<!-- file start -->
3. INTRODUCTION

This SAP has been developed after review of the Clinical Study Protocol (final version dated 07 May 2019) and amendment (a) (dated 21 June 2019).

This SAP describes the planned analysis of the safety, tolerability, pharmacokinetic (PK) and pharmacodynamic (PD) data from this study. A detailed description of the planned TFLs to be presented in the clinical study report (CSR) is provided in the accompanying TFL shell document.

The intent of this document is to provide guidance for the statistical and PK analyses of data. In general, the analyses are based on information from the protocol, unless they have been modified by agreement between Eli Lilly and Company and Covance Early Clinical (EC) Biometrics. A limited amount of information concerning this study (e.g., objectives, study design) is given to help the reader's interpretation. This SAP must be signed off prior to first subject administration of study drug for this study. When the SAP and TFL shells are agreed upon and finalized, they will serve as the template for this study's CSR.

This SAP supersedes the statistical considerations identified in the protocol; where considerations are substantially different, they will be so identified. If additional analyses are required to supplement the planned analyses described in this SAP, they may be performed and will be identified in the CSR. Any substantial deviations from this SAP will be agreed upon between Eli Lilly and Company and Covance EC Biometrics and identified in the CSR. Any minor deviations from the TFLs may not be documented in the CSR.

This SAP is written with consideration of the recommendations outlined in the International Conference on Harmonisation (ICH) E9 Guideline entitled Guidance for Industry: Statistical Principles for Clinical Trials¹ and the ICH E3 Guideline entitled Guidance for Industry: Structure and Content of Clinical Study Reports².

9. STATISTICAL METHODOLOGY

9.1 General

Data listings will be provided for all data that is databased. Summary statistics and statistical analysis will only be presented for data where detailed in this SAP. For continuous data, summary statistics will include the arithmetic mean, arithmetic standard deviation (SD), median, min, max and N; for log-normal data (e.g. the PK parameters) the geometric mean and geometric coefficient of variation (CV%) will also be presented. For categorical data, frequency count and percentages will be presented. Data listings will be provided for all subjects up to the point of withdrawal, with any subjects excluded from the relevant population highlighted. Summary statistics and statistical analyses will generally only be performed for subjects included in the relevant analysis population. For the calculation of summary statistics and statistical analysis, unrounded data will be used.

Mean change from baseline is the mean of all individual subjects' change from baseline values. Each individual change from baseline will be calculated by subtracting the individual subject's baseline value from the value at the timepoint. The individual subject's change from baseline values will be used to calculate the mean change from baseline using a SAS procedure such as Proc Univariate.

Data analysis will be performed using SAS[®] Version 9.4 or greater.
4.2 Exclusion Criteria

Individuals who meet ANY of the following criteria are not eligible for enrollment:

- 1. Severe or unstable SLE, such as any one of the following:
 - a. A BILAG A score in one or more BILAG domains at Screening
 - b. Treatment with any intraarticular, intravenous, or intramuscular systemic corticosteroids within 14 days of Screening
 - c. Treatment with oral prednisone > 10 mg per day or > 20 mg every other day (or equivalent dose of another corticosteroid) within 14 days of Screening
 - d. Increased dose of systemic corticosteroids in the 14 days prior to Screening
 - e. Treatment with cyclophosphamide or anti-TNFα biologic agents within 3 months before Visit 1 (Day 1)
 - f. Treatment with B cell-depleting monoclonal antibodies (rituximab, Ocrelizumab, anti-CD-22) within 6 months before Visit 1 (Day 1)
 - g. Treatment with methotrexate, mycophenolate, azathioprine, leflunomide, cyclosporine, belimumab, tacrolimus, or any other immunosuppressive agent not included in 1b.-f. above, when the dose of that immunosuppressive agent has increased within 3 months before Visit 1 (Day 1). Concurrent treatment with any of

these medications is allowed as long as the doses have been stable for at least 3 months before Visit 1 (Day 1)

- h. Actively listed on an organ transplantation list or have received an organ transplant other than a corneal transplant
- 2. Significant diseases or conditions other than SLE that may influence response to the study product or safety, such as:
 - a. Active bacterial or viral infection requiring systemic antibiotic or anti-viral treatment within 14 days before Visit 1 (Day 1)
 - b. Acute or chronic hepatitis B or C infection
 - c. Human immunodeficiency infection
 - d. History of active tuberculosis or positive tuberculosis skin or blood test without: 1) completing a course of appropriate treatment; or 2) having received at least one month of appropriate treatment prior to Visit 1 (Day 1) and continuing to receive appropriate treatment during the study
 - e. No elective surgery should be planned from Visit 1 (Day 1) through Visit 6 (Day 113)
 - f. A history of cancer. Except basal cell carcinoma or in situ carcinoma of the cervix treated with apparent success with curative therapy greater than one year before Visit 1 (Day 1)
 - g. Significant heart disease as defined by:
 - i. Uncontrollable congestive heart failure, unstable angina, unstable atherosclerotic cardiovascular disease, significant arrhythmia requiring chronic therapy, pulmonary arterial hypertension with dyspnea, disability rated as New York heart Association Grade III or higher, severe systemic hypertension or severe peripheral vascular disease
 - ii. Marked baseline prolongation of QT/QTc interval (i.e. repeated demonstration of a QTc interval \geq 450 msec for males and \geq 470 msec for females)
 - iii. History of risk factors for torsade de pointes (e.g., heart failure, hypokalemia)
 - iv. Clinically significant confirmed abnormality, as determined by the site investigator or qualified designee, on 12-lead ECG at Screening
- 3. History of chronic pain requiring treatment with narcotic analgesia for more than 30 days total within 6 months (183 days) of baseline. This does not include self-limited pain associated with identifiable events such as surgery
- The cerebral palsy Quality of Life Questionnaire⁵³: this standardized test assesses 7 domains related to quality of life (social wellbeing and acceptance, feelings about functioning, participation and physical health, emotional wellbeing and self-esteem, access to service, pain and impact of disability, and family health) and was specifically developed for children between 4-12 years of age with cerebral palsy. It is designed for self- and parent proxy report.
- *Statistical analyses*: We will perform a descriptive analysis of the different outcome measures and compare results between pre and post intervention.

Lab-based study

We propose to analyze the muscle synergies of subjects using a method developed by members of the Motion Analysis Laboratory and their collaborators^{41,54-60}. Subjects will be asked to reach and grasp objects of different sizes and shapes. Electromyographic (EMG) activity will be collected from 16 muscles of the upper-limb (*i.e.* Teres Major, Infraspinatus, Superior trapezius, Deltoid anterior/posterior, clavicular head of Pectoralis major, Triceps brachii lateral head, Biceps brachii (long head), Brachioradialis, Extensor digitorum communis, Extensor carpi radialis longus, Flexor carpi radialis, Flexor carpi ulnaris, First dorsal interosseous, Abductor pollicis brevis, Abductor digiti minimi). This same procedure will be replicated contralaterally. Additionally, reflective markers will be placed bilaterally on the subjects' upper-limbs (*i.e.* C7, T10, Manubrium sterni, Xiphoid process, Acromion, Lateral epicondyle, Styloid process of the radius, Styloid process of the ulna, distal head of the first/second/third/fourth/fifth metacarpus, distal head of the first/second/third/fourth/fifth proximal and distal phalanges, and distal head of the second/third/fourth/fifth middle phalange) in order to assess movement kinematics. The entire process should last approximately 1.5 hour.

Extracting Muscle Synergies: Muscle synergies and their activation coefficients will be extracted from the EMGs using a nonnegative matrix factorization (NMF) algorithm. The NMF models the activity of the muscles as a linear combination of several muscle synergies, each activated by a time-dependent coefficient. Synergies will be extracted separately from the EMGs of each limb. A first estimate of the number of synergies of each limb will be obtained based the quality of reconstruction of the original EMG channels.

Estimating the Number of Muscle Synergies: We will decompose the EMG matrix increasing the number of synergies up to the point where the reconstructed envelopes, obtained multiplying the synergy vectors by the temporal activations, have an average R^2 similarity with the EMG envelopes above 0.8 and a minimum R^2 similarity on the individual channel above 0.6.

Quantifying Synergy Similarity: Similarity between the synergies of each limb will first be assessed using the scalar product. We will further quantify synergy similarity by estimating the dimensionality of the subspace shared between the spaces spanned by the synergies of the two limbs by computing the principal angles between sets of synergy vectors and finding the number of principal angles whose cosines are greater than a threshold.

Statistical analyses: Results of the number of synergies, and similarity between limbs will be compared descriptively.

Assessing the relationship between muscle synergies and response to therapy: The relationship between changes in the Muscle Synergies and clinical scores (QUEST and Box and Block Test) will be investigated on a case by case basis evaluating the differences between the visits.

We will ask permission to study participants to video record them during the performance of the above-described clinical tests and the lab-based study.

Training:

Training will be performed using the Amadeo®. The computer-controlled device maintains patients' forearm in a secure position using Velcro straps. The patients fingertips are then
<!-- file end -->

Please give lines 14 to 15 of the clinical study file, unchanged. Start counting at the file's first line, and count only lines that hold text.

- 1. Severe or unstable SLE, such as any one of the following:
 - a. A BILAG A score in one or more BILAG domains at Screening